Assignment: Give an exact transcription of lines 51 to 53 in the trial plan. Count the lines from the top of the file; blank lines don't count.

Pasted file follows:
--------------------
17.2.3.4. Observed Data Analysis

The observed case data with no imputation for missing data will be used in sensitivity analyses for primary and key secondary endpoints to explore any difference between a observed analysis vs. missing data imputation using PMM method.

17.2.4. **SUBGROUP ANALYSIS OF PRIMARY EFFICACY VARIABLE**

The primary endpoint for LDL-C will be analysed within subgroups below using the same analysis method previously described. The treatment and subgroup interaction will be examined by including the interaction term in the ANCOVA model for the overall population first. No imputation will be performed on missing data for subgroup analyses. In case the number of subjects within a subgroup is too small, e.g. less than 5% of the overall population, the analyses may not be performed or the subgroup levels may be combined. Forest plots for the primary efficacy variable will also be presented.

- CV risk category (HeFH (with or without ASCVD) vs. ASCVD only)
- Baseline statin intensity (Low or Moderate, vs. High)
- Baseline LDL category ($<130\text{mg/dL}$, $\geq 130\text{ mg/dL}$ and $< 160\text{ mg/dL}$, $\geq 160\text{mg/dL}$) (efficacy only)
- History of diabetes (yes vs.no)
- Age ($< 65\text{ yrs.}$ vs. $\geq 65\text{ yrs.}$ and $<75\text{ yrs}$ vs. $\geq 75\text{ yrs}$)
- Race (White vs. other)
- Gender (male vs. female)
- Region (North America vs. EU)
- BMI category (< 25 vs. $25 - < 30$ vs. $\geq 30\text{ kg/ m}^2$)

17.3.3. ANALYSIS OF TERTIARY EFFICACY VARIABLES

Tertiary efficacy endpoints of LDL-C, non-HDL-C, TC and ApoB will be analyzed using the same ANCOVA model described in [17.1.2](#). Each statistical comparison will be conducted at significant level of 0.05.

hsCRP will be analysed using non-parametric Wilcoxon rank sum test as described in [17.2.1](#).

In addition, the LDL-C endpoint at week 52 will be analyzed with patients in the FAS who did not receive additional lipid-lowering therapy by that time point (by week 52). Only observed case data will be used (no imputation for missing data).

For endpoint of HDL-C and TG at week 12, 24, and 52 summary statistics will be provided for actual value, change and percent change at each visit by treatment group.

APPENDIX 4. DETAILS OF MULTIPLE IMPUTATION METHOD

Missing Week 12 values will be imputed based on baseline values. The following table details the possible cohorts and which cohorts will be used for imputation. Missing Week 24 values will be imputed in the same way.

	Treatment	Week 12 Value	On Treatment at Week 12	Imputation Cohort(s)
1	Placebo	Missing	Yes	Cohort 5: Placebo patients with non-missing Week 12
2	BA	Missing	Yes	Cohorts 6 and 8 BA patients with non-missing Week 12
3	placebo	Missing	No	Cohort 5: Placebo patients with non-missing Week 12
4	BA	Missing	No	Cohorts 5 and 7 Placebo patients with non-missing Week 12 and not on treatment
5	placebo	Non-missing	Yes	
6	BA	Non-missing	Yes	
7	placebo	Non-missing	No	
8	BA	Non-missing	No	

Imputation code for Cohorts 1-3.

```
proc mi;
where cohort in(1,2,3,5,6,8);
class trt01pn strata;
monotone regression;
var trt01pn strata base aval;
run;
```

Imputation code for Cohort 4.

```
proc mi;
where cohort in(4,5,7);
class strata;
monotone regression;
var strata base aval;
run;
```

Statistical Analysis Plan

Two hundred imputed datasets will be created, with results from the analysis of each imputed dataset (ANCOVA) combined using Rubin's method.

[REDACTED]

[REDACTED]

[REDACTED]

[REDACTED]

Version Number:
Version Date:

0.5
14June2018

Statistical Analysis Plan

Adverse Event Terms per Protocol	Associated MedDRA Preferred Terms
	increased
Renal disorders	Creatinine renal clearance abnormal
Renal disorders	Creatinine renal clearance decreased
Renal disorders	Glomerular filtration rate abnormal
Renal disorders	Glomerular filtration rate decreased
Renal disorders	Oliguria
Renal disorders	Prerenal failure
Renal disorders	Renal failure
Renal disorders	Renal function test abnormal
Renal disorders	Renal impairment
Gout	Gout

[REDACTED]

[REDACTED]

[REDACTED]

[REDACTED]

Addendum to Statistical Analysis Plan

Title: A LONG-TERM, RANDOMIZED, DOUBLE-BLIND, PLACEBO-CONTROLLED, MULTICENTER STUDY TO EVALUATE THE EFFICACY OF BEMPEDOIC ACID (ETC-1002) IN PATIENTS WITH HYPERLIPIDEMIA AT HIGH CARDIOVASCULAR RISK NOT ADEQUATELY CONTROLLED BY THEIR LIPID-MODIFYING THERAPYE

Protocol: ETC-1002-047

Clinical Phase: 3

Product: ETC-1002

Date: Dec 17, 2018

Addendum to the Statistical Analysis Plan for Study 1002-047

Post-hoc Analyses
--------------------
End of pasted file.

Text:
[REDACTED]

[REDACTED]

[REDACTED]